Wednesday, February 08, 2012

Blogging about the Newbery

It is my pleasure and honor to serve on the 2013 Newbery committee. One issue of special concern to me was the ALSC policy on social networking and blogging about committee work. This is my first time on a book award committee and I really don't want to do anything wrong. I think I understand it.

I can blog/tweet/facebook about my opinions all I want. I can not blog/tweet/facebook about any of the discussion among committee members or anyone else's opinions. That's fine. I have enough opinions on my own to go around.

This was all told with a caveat. You must be careful. You don't want to give anyone false hope. My opinion is only one out of 15. People pay more attention when you are on a committee. And mostly I am going by the doctrine of "avoiding even the appearance of evil". Or to put it in more secular terms: "Caesar's wife must be above reproach."

So will I blog about the Newbery committee? Yes. Sometimes about the process. My friend Dale has a blog about voting processes and is interested in talking about the Newbery process. (Not which books we liked, but the actual process.) Sometimes about how I am feeling about the workload. Will I blog about every book I read? Nope. I'm writing up notes for myself and that's good enough.

When I was first elected, I was terrified about how much work it would be. Then I talked myself into thinking it wouldn't be so bad. I'm back to being terrified. Last year's committee received 450 books (down apparently from the 600 they used to receive when self-publishers had access to your address). Even if you don't read every book, that's a lot. And you'll read things from other sources (libraries, book stores, etc) as well, not just what comes in the mail. It's a lot of work and I'm back to being scared.

A note on free books: no publisher is required to send committee members review copies of the books. Many still choose to do so. I have not yet received any. This is apparently normal not to get any in January and for it to really kick into high gear in March. I don't doubt I will be laughing at this vague feeling of worry and free time in six months.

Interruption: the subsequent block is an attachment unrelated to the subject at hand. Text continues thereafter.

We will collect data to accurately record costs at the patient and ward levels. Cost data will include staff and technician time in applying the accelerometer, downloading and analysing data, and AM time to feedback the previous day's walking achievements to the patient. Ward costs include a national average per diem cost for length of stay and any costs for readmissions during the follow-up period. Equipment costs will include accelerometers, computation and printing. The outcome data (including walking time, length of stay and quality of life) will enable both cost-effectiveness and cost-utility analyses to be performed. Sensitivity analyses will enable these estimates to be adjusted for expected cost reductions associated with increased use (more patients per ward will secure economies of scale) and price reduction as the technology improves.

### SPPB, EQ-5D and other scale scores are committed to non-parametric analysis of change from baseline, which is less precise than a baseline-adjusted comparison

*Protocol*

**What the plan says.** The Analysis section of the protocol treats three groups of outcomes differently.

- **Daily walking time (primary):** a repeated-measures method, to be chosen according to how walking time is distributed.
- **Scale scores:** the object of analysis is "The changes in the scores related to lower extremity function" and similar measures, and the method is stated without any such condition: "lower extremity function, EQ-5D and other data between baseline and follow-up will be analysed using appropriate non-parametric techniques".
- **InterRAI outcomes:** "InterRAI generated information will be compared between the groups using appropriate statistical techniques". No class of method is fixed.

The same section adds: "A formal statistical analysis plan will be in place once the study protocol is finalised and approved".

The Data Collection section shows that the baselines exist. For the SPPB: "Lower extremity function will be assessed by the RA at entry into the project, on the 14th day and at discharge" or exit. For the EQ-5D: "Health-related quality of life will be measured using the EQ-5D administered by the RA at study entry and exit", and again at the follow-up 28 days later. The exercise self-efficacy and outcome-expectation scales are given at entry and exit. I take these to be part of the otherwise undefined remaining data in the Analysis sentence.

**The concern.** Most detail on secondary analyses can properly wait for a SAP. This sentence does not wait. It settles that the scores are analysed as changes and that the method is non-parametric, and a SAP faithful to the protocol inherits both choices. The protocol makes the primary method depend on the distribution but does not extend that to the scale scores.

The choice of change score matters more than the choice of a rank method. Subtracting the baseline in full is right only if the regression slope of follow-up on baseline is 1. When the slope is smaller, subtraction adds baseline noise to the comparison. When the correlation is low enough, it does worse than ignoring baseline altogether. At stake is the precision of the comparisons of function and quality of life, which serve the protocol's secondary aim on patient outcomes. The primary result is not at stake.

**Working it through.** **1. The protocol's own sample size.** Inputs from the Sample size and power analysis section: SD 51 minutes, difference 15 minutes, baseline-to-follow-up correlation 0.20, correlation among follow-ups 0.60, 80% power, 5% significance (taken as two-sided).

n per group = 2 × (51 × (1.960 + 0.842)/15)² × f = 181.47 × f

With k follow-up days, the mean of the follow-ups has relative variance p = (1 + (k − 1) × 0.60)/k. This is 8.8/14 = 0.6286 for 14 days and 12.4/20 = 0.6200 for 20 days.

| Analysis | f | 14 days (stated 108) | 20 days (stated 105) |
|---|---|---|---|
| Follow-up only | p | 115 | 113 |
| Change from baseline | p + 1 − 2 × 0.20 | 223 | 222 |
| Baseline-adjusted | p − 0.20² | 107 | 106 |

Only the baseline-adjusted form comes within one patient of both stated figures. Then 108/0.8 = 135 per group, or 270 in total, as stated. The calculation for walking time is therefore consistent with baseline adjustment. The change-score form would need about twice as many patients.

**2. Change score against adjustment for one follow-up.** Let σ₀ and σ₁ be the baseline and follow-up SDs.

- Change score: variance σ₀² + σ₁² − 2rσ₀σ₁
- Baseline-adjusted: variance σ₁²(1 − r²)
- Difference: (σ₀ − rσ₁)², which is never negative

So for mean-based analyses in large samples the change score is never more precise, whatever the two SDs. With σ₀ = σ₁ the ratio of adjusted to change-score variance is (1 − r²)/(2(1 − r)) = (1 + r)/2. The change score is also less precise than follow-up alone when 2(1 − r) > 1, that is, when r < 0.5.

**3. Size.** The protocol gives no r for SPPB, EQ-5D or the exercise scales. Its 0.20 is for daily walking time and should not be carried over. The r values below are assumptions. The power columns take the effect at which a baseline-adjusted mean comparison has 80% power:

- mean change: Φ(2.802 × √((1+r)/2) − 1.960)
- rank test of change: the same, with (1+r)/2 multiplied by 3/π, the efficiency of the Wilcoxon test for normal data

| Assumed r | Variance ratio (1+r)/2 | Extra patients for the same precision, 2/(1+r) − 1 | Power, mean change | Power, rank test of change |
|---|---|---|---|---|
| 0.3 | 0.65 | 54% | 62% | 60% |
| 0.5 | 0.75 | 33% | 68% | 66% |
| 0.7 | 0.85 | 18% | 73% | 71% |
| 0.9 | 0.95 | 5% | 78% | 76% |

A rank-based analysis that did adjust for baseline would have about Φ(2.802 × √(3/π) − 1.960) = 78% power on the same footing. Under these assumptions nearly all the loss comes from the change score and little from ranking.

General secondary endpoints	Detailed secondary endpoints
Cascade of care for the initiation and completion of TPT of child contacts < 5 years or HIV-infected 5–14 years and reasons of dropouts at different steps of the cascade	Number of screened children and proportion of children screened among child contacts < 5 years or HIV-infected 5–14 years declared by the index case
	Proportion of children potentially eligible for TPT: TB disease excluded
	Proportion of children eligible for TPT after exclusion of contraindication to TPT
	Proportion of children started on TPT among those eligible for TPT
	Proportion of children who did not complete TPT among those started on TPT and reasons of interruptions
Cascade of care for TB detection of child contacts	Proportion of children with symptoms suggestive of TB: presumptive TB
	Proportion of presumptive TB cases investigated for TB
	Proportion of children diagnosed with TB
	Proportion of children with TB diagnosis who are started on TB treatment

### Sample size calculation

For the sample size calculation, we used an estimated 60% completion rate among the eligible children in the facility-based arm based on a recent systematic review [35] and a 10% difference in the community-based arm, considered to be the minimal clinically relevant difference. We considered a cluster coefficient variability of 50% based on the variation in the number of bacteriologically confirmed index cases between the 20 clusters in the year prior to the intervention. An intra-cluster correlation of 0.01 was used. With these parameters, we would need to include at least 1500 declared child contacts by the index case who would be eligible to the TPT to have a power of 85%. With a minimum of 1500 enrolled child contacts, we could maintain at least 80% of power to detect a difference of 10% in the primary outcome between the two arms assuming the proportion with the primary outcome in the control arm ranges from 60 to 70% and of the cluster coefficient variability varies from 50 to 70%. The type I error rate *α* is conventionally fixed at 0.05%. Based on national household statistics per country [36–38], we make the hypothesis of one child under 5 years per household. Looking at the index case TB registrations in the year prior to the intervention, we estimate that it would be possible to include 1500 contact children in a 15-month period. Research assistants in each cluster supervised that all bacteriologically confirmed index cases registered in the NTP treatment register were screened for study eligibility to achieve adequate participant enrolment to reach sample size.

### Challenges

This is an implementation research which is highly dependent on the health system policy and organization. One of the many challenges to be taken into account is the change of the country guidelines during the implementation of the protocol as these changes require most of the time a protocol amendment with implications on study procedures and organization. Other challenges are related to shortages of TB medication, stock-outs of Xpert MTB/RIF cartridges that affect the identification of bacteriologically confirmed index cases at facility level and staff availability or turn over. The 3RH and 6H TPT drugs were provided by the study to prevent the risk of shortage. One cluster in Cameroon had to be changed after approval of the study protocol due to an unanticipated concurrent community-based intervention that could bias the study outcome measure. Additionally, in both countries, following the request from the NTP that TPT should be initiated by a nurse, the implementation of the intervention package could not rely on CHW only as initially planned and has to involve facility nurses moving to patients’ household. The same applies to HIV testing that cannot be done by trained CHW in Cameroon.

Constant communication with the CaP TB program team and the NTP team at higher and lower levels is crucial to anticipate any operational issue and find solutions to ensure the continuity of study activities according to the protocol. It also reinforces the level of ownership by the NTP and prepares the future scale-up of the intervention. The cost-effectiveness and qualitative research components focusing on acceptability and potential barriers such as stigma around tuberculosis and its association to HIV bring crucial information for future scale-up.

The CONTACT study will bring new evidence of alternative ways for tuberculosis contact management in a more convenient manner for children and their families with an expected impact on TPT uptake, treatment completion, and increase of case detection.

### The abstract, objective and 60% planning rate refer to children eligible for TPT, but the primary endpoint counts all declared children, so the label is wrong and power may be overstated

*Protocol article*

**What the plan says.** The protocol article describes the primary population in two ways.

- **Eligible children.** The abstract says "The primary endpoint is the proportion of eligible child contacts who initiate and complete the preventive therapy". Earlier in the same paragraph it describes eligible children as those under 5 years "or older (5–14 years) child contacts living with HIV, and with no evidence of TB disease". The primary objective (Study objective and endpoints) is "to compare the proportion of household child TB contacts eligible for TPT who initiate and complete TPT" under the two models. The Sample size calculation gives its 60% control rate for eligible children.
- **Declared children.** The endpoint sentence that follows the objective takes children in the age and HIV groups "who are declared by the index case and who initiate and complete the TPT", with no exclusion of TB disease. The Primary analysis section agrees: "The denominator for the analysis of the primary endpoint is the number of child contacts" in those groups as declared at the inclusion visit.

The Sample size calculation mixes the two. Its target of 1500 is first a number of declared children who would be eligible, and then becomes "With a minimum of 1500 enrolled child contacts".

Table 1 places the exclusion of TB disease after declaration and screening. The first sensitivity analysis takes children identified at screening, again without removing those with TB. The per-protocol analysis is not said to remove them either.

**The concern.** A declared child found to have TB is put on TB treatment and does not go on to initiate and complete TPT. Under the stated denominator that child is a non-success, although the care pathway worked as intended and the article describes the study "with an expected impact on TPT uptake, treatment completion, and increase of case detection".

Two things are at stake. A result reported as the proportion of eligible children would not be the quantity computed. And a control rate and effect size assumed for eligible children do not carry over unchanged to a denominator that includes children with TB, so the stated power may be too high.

For now I'm reading advanced reader copies I picked up at Midwinter (I'll review the final copy as well if it is a serious contender or even a very interesting book or a slight possibility). And I placed holds on some library copies of books for the 2012 publication year.

I will start this little counter though:
books received: 0; books read: 4


Marge Loch-Wouters said...

It will be ok. When I was on Newbery, I negotiated with my employer to give me one half day a week, paid, at home to read books so I could keep up. It was a godsend. My director and board were very proud of me being on this honored committee. After we made our decision, I spoke at our city council meeting and thanked our mayor and council for their support as well. They were very proud of a small community being represented on a national level.

It is a fascinating process and like book heaven - talking to 14 other people about the exact same books without regard to any other works by the authors is just book discussion heaven!

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Kristina said...

How exciting!
I look forward to hearing about the process.


Dale said...

Thanks for the link-love!

I'm curious to hear about the process, too (and to compare it to the Oscars, the Heisman trophy, the Hugo Awards, and other well-known but non-political voting activities.)